Ambitious ‘Life Map’ project aims to help Norfolk communities tackle global issues
PUBLISHED: 10:24 06 September 2019 | UPDATED: 10:51 06 September 2019
An ambitious environmental project aiming to improve Norfolk’s quality of life by mapping a wide range of “sustainability indicators” will be launched in Norwich next week.
The Life Map for Norfolk will compile data from public sources, environmental organisations and local councils in order to empower people to make informed decisions about how they use natural resources, and help them tackle global issues at a community level.
The county is one of the first-phase launch regions for the project, which will be introduced on Tuesday at the UEA Enterprise Centre.
The event will demonstrate the first land use and population information collated for the map, and explain how the team behind it is developing further material on water, food, clean energy, climate, housing and wildlife habitats.
Programme founder Edward Darling, also chief executive of conservation charity Redlist Revival, said he wants to give people access to information which can help them decide how to sustain the earth's resources for future generations - by understanding the balance of resources in their own area, divided into 10km x 10km grid squares.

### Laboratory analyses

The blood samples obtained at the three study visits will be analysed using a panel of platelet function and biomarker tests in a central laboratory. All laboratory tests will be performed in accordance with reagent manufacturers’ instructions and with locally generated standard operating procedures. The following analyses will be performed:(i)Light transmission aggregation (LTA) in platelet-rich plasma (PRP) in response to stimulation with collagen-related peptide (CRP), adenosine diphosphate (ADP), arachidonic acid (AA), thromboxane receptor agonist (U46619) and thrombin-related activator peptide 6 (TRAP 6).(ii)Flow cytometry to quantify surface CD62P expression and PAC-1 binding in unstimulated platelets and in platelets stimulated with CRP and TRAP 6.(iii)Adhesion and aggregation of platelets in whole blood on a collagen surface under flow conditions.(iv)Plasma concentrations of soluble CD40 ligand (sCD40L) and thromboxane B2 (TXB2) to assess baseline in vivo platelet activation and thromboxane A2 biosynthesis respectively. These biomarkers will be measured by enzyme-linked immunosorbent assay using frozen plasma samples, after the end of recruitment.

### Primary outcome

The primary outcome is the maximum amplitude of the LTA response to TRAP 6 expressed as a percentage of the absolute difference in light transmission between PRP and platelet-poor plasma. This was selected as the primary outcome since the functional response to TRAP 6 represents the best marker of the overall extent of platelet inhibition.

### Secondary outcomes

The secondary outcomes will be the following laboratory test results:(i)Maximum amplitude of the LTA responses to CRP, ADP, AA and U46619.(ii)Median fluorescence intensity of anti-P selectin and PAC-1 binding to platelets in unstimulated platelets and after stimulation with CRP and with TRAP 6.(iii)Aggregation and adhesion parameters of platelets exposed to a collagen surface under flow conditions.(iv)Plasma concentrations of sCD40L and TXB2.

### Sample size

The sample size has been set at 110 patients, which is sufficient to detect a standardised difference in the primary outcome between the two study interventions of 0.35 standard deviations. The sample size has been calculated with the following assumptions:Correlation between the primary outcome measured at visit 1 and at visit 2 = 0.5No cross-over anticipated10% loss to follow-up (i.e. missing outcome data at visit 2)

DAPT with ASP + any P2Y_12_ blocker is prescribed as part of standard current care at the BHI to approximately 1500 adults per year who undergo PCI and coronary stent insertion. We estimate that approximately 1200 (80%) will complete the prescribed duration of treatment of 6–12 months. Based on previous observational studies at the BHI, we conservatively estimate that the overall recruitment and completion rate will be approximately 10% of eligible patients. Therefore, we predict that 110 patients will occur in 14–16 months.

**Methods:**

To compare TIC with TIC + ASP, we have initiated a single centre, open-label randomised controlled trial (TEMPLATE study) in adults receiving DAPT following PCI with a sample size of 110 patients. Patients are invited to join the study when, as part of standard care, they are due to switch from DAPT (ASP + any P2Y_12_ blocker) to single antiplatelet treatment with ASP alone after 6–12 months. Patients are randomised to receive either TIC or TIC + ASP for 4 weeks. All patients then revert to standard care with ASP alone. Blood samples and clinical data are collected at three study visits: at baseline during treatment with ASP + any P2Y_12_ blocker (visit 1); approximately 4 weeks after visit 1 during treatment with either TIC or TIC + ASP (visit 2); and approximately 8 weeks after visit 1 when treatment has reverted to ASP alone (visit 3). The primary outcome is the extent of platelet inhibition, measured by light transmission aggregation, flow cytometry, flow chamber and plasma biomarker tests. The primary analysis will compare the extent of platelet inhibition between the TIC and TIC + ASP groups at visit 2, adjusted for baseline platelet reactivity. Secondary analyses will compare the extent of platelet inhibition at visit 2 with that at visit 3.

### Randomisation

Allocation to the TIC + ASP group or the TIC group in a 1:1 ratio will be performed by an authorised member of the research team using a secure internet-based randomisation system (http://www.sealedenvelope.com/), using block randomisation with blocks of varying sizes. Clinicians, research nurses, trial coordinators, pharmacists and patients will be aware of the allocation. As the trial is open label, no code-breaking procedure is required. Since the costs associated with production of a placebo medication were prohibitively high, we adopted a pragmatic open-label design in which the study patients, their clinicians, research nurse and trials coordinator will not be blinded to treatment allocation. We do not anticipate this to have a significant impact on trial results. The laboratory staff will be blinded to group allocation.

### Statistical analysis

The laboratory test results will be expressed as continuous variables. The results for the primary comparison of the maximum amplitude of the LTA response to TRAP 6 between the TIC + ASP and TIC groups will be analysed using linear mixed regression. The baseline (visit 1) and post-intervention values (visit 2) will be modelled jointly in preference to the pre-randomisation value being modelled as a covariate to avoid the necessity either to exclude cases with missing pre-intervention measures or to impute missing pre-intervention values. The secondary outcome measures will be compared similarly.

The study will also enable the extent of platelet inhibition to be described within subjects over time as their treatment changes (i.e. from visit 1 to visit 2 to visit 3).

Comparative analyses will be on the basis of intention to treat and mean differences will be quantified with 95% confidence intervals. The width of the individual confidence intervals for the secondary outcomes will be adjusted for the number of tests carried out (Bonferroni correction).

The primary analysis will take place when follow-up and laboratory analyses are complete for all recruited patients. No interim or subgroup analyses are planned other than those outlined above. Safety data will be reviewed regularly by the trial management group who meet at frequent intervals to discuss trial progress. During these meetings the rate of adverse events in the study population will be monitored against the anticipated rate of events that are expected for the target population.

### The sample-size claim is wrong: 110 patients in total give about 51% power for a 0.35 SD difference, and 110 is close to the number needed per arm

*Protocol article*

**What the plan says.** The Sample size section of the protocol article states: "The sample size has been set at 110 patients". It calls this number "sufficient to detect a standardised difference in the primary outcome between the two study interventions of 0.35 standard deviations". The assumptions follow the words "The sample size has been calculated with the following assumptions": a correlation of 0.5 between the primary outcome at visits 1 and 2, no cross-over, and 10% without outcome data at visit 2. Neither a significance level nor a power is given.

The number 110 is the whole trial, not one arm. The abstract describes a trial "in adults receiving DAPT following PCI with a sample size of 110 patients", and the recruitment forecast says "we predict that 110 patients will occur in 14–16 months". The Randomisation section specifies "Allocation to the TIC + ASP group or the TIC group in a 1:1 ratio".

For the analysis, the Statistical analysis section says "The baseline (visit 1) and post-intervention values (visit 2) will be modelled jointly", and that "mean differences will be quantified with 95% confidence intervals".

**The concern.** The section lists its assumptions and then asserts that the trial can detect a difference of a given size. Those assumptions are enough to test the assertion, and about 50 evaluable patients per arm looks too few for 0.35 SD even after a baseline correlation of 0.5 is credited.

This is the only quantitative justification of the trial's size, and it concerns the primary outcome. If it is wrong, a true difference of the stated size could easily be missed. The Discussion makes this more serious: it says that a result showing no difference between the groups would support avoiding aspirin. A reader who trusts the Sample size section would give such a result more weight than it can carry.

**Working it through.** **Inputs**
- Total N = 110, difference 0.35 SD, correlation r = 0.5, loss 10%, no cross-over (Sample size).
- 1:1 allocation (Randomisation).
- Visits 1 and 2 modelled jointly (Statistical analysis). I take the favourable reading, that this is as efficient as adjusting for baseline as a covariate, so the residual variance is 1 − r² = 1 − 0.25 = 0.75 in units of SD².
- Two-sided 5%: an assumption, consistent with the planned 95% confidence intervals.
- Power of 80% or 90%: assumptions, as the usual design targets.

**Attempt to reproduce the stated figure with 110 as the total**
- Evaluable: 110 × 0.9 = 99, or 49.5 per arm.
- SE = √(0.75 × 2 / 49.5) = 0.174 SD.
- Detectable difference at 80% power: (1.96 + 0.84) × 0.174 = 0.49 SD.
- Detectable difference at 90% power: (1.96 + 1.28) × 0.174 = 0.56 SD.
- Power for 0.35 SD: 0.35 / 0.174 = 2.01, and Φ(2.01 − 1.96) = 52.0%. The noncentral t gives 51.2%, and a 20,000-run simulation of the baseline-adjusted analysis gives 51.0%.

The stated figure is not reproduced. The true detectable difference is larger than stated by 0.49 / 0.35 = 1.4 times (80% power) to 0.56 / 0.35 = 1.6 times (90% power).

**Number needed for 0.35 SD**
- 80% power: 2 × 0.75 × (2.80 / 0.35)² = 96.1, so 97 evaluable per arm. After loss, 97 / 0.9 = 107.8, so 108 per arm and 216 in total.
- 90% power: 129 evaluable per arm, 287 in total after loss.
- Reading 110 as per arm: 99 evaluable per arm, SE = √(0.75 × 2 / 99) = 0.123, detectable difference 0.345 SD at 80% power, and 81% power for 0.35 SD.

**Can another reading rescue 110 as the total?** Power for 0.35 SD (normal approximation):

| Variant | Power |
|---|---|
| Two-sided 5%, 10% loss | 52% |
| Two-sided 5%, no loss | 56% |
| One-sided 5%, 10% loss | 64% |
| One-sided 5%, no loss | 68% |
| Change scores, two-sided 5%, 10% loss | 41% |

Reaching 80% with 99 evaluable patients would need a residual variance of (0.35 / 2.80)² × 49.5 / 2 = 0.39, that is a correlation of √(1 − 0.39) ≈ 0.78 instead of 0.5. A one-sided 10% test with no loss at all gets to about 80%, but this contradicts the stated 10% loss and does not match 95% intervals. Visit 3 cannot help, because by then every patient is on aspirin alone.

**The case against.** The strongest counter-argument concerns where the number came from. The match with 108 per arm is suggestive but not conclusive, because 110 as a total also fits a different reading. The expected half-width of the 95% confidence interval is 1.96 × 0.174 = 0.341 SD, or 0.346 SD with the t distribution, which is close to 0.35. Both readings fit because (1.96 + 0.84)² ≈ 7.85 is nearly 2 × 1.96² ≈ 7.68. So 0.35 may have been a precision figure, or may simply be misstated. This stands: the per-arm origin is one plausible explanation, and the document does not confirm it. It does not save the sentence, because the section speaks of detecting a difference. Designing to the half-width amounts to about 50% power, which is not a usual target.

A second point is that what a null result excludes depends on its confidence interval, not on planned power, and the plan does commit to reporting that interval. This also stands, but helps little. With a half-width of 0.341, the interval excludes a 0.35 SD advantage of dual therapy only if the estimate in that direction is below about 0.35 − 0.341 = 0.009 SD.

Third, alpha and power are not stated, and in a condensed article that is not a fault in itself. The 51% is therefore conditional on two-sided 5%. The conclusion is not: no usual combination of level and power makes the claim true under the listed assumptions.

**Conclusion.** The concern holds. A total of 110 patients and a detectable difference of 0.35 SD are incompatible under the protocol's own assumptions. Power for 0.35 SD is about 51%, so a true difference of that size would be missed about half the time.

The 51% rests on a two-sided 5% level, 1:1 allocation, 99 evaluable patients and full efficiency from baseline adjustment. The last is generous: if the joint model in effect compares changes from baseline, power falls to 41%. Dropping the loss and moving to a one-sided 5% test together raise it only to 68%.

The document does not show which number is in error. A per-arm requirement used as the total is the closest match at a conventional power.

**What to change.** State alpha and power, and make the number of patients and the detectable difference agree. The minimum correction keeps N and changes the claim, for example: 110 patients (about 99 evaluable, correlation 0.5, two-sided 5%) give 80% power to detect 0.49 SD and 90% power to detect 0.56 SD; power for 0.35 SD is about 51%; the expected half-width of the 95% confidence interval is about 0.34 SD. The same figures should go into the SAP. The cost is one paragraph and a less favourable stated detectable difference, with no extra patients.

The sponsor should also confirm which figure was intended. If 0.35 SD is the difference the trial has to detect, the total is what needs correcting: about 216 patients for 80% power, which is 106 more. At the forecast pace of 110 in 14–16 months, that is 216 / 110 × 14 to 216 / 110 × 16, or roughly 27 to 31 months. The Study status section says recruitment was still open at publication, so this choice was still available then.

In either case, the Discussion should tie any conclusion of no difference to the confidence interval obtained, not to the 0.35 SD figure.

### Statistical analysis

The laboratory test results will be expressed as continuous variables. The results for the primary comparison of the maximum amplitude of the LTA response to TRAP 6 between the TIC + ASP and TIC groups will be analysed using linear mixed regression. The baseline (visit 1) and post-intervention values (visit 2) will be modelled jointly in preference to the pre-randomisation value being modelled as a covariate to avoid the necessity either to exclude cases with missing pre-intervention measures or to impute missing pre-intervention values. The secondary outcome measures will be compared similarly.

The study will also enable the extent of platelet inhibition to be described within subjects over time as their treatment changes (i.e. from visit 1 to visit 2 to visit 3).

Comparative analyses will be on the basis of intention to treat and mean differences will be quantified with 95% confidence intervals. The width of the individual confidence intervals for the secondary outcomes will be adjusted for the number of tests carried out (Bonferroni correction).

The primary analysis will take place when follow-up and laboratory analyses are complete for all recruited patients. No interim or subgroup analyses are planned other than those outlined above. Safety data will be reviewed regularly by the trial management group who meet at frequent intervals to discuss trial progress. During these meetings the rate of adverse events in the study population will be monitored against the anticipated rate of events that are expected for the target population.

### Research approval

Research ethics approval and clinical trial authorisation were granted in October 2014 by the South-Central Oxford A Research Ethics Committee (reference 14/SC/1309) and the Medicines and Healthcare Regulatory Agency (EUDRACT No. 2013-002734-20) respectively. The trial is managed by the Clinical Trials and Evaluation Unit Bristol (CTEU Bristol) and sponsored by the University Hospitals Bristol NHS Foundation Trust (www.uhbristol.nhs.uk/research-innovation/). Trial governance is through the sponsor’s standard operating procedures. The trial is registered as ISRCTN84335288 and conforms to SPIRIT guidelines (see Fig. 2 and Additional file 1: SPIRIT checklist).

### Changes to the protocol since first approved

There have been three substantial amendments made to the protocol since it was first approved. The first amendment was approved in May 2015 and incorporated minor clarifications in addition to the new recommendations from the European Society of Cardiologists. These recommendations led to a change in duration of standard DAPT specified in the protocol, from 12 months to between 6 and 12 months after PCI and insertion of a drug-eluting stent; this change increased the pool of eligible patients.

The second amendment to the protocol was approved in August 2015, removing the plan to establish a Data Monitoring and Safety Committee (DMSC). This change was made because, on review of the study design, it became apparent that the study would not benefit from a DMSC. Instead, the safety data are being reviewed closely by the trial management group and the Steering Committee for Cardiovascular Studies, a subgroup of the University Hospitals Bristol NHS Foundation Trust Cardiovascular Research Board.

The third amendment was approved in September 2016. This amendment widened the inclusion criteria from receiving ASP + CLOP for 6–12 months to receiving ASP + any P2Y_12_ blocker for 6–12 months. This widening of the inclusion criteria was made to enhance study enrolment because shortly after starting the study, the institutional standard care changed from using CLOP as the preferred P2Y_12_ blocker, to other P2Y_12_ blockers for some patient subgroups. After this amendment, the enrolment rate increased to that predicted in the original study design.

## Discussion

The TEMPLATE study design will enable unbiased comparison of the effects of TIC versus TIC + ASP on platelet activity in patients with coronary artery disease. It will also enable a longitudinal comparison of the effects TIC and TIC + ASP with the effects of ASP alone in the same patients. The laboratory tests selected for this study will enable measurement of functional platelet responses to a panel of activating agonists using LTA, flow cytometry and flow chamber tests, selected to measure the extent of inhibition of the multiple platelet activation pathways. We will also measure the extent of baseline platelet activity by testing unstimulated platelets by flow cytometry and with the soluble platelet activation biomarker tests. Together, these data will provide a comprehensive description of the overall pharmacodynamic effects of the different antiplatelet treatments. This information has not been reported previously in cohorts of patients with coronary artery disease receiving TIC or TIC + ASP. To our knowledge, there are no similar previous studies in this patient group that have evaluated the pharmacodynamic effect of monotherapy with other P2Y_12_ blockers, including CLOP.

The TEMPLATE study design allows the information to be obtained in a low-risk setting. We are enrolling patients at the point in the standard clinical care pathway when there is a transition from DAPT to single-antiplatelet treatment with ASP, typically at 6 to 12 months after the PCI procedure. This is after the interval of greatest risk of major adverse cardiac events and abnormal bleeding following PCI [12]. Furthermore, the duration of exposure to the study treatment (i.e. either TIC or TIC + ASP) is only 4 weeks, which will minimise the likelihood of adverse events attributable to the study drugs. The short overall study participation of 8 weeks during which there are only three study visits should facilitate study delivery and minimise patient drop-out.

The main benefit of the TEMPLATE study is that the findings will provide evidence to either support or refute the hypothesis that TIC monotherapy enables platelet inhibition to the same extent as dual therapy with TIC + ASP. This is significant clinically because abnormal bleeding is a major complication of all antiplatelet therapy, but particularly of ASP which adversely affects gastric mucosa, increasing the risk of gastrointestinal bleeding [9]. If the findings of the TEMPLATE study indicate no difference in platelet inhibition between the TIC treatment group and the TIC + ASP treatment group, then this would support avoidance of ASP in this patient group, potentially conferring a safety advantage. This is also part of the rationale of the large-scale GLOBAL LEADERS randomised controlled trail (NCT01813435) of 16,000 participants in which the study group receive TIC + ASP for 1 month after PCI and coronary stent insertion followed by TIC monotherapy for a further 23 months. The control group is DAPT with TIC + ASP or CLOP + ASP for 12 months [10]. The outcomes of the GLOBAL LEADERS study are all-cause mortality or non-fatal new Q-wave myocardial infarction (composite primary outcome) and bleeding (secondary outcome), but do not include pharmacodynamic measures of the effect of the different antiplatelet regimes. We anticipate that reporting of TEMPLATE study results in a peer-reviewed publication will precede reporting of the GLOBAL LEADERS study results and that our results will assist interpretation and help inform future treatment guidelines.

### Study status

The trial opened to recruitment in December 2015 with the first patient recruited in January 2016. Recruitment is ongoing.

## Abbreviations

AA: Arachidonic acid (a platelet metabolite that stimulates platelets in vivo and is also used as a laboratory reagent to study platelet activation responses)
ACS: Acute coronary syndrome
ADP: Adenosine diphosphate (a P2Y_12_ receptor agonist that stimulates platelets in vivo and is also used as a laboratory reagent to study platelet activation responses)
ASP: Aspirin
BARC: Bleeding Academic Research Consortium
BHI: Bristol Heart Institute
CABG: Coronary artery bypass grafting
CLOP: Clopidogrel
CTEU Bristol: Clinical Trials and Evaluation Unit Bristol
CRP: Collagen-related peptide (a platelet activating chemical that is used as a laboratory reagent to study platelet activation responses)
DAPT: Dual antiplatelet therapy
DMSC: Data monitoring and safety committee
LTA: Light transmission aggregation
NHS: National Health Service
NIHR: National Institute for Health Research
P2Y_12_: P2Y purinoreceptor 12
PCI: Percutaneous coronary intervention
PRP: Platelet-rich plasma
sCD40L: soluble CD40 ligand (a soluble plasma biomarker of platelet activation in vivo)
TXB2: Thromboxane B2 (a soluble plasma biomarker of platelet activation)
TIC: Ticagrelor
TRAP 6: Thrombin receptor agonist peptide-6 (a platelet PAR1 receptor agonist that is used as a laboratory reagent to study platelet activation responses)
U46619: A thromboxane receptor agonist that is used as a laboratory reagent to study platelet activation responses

To achieve this, The Life Map is working with specialist stakeholders including the British Trust for Ornithology (BTO), the Centre for Ecology and Hydrology, Natural England and a growing number of local authorities.
Mr Darling said: "In the last three years we have had a referendum and various elections around the world which suggest that society is frustrated and the world is complicated and none of us can find out information on the things that matter to us.
"So we have created The Life Map that can bring huge global issues down to national, county and community levels. At a community level, the choices we make can make a difference to ourselves and the people around us.
"Once we have got the system of being able to link land use, the amount of water we use, the amount of food we need and the amount of food we produce, and we are talking to the different councils about climate and energy use - if people have all this information for what is important to them and their community, then we can start to find solutions.
"It is about showing people the implications of choice, and starting to build data that can help people make choices about the environment around them."
Communities are initially being asked to register an interest in their grid square, after which they will be given specific information about the habitats and species within heir locality. The Life Map team will then combine people's feedback into a nationwide picture which can be formally assessed.
The launch event at The Enterprise Centre at the UEA starts from 2.30pm on Tuesday, September 10, and will include speakers from Norfolk Wildlife Trust, Norfolk Farming and Wildlife Advisory Group, Norfolk County Council , Natural England and the university.
- Tickets are available at The Life Map for Norfolk launch event page.
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